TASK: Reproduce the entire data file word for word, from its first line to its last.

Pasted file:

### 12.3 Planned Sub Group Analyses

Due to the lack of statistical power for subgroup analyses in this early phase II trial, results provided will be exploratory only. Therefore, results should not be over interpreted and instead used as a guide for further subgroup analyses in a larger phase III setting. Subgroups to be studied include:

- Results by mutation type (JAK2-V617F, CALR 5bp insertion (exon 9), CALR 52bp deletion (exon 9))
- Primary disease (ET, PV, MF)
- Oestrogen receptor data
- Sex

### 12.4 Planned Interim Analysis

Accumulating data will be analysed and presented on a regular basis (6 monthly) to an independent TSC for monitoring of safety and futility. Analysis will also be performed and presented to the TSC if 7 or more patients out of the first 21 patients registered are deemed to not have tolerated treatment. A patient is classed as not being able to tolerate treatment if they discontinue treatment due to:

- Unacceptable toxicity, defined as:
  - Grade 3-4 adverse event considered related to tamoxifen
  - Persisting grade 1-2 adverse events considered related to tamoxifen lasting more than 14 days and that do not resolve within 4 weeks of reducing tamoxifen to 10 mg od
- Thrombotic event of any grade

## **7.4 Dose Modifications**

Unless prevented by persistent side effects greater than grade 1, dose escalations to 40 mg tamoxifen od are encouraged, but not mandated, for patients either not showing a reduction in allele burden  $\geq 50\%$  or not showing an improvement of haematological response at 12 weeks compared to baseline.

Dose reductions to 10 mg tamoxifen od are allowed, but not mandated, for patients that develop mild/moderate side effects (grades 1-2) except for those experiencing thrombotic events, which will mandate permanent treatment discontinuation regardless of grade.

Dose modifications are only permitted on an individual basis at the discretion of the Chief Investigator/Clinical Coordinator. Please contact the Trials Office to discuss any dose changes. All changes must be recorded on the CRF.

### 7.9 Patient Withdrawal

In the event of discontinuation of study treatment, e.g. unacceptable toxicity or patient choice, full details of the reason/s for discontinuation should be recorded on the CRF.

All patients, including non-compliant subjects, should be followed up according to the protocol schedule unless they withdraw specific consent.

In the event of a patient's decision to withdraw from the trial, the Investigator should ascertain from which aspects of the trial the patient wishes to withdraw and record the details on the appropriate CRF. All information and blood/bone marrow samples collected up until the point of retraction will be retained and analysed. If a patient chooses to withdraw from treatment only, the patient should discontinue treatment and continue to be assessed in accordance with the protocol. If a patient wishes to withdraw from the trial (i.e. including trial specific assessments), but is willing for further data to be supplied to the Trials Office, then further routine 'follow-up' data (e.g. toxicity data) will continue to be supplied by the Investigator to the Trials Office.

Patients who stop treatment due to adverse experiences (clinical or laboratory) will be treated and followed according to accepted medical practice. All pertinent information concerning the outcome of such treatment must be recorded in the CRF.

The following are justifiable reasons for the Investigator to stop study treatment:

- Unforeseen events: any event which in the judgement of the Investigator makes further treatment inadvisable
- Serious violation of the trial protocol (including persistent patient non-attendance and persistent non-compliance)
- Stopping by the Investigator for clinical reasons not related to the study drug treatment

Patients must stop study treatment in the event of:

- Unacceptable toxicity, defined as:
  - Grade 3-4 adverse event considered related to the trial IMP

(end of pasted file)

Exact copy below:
### 12.3 Planned Sub Group Analyses

Due to the lack of statistical power for subgroup analyses in this early phase II trial, results provided will be exploratory only. Therefore, results should not be over interpreted and instead used as a guide for further subgroup analyses in a larger phase III setting. Subgroups to be studied include:

- Results by mutation type (JAK2-V617F, CALR 5bp insertion (exon 9), CALR 52bp deletion (exon 9))
- Primary disease (ET, PV, MF)
- Oestrogen receptor data
- Sex

### 12.4 Planned Interim Analysis

Accumulating data will be analysed and presented on a regular basis (6 monthly) to an independent TSC for monitoring of safety and futility. Analysis will also be performed and presented to the TSC if 7 or more patients out of the first 21 patients registered are deemed to not have tolerated treatment. A patient is classed as not being able to tolerate treatment if they discontinue treatment due to:

- Unacceptable toxicity, defined as:
  - Grade 3-4 adverse event considered related to tamoxifen
  - Persisting grade 1-2 adverse events considered related to tamoxifen lasting more than 14 days and that do not resolve within 4 weeks of reducing tamoxifen to 10 mg od
- Thrombotic event of any grade

## **7.4 Dose Modifications**

Unless prevented by persistent side effects greater than grade 1, dose escalations to 40 mg tamoxifen od are encouraged, but not mandated, for patients either not showing a reduction in allele burden  $\geq 50\%$  or not showing an improvement of haematological response at 12 weeks compared to baseline.

Dose reductions to 10 mg tamoxifen od are allowed, but not mandated, for patients that develop mild/moderate side effects (grades 1-2) except for those experiencing thrombotic events, which will mandate permanent treatment discontinuation regardless of grade.

Dose modifications are only permitted on an individual basis at the discretion of the Chief Investigator/Clinical Coordinator. Please contact the Trials Office to discuss any dose changes. All changes must be recorded on the CRF.

### 7.9 Patient Withdrawal

In the event of discontinuation of study treatment, e.g. unacceptable toxicity or patient choice, full details of the reason/s for discontinuation should be recorded on the CRF.

All patients, including non-compliant subjects, should be followed up according to the protocol schedule unless they withdraw specific consent.

In the event of a patient's decision to withdraw from the trial, the Investigator should ascertain from which aspects of the trial the patient wishes to withdraw and record the details on the appropriate CRF. All information and blood/bone marrow samples collected up until the point of retraction will be retained and analysed. If a patient chooses to withdraw from treatment only, the patient should discontinue treatment and continue to be assessed in accordance with the protocol. If a patient wishes to withdraw from the trial (i.e. including trial specific assessments), but is willing for further data to be supplied to the Trials Office, then further routine 'follow-up' data (e.g. toxicity data) will continue to be supplied by the Investigator to the Trials Office.

Patients who stop treatment due to adverse experiences (clinical or laboratory) will be treated and followed according to accepted medical practice. All pertinent information concerning the outcome of such treatment must be recorded in the CRF.

The following are justifiable reasons for the Investigator to stop study treatment:

- Unforeseen events: any event which in the judgement of the Investigator makes further treatment inadvisable
- Serious violation of the trial protocol (including persistent patient non-attendance and persistent non-compliance)
- Stopping by the Investigator for clinical reasons not related to the study drug treatment

Patients must stop study treatment in the event of:

- Unacceptable toxicity, defined as:
  - Grade 3-4 adverse event considered related to the trial IMP